We saw that this week with the confected debate about the appointment of the next governor-general.
Maley has spent the last three years ignoring the process of governing; note the adolescent language used to describe it, the truculent refusal to do the grown-up work of reporting and analysis. Recommending a Governor-General is a prerogative of government, and it's in Abbott's interests to make the incumbents look timid in the face of controversy; when he failed to do that, it was fair to wonder why he was so upset. Surely the Gillard government would appoint a distinguished Australian to the post, someone even Abbott could not impugn? They could have wedged him by invoking the Queen, using Abbott's words about a position above party politics, etc.
Abbott wanted to appoint Howard as Governor-General, and if the Gillard government recommends the next one to the Queen then Howard will be stymied once again. All that confidence stuff Maley talked about is undone by Abbott's hear-hysterical reaction. Maley has actually used an example which rebuts her thesis in order to advance it. Is she bluffing, or is she a moron?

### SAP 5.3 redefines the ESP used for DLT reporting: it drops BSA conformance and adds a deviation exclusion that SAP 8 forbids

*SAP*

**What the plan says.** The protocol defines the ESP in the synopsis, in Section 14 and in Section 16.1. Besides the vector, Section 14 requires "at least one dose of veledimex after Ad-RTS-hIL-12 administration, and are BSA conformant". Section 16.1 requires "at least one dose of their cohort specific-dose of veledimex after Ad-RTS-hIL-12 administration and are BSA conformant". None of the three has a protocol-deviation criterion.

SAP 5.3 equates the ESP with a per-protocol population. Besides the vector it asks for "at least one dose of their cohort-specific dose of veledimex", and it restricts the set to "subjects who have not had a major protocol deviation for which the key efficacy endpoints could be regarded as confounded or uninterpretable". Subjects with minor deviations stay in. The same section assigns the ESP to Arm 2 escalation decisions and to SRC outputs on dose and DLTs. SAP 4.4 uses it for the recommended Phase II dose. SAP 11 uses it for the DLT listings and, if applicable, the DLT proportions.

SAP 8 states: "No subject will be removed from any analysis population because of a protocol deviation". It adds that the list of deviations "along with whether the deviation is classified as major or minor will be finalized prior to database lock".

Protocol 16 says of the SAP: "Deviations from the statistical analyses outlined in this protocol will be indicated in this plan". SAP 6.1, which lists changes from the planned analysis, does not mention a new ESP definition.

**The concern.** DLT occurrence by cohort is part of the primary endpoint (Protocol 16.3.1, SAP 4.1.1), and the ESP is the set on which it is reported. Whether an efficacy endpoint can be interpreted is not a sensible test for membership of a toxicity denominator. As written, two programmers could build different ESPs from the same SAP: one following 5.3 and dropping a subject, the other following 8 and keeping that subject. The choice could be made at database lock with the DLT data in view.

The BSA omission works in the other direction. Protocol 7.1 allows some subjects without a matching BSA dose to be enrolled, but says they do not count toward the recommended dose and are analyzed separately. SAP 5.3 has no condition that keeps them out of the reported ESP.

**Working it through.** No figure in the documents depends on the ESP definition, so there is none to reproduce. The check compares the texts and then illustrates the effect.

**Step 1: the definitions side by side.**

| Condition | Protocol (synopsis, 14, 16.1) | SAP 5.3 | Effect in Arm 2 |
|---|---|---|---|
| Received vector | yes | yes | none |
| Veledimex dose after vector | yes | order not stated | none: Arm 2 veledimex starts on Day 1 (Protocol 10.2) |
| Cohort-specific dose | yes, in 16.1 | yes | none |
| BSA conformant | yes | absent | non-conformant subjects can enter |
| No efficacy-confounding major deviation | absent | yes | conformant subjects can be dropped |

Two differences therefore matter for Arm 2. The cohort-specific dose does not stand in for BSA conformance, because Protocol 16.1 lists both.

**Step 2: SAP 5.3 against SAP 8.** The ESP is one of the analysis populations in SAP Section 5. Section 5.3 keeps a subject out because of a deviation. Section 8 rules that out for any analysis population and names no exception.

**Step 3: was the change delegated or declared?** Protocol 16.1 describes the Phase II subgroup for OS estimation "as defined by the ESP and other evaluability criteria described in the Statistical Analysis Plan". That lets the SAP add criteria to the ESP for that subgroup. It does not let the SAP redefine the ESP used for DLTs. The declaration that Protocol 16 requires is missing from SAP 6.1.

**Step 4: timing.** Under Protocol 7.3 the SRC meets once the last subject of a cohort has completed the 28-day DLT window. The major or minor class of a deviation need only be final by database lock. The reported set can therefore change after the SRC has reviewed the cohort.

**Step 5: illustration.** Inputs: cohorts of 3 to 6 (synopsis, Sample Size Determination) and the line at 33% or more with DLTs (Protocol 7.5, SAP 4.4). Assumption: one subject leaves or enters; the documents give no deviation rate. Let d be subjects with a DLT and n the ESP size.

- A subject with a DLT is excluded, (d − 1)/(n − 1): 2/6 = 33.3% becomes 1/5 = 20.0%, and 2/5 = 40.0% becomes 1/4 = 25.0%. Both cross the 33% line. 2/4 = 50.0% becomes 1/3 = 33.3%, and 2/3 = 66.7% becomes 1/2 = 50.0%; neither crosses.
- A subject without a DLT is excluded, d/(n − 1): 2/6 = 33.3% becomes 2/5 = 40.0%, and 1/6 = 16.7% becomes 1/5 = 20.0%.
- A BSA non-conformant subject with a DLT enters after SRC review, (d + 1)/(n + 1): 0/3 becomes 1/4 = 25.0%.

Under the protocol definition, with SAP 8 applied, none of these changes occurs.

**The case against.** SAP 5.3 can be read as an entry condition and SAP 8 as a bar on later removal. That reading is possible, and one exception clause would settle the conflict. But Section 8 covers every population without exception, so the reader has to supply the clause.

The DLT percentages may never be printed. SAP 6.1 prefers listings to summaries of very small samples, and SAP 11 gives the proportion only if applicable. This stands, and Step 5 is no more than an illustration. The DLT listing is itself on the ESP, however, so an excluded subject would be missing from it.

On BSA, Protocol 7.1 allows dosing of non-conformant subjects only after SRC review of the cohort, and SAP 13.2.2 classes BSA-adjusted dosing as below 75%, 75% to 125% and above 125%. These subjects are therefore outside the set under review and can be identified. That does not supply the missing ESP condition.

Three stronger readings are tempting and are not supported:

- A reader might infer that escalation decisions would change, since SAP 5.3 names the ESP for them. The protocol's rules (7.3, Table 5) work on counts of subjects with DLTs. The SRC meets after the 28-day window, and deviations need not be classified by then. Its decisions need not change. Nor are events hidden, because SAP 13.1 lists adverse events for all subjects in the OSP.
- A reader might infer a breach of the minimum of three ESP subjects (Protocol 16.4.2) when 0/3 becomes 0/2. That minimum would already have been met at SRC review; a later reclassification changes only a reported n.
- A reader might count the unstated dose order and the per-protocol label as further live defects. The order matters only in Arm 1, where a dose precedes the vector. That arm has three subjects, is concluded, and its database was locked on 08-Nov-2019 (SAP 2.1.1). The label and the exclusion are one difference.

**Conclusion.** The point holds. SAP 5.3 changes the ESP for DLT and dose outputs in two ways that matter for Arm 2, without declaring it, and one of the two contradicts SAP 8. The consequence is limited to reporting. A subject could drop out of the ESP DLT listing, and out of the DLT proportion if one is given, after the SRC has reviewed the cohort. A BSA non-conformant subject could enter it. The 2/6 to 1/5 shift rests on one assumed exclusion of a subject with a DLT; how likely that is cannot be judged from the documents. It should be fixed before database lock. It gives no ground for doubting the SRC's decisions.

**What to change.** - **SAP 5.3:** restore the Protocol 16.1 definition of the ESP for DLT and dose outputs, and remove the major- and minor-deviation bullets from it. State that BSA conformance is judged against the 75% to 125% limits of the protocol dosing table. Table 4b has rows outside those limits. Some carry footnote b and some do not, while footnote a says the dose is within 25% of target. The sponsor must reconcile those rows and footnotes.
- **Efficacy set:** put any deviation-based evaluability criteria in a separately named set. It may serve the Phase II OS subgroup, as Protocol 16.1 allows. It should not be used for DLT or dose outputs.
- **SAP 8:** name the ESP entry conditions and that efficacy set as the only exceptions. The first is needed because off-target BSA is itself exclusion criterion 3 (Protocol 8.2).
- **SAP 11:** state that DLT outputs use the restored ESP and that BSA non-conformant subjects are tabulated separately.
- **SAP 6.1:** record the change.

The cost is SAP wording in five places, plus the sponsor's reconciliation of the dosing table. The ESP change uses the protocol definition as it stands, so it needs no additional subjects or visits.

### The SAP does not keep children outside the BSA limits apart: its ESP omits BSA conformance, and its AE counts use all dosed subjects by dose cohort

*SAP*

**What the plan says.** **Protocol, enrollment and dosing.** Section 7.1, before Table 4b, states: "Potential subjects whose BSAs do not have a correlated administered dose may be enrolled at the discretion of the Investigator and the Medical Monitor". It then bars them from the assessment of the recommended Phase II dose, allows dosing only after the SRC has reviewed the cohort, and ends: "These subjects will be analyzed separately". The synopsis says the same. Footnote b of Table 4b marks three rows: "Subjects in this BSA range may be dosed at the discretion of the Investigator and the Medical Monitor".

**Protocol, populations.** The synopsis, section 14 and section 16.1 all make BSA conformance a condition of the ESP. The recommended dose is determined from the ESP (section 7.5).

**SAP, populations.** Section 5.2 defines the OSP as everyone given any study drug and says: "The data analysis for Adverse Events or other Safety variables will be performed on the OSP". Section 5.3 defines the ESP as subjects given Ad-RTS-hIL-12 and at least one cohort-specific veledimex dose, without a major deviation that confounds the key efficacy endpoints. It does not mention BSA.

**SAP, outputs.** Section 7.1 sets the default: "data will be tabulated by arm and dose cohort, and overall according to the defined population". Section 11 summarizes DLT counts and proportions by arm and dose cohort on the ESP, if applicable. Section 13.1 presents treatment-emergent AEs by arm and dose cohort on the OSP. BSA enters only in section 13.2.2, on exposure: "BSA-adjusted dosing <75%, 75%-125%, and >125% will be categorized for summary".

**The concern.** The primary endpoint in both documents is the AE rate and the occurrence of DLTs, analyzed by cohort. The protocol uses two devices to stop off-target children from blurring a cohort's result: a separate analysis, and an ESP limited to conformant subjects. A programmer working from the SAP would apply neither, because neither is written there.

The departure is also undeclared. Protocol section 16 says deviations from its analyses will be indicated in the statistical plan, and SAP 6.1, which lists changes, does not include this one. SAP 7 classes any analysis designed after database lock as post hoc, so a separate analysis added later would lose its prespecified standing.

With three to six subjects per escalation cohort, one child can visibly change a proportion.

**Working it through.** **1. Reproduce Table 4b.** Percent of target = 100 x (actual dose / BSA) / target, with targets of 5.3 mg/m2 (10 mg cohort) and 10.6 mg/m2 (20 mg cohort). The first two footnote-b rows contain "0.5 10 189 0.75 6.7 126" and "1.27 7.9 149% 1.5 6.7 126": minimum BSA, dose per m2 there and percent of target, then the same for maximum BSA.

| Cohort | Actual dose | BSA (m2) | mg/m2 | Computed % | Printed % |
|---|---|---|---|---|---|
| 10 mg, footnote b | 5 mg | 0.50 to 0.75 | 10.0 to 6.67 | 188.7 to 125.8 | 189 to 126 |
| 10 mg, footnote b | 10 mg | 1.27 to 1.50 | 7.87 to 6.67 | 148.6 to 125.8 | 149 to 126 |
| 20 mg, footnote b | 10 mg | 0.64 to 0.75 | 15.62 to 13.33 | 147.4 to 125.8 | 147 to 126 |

There are also several small and subtle truth-bendings and inconsistencies the Opposition Leader is getting away with, too many to deal with here.That's your job, Jacqueline, that's your job to follow those through. We need to know which is the best party to govern us, and doing the very work that you so idly dismiss is crucial to that. But no, you go and bite off more than you can chew:
But the most important one is his position on school funding reform. Abbott was wrong-footed this week when NSW Premier Barry O'Farrell signed a deal with the Prime Minister over her Gonski reform proposal.There is no reason why Jacqueline Maley could not have written her whole article around that. Substantive journalism, now there's an idea. Hell, she could have written several articles: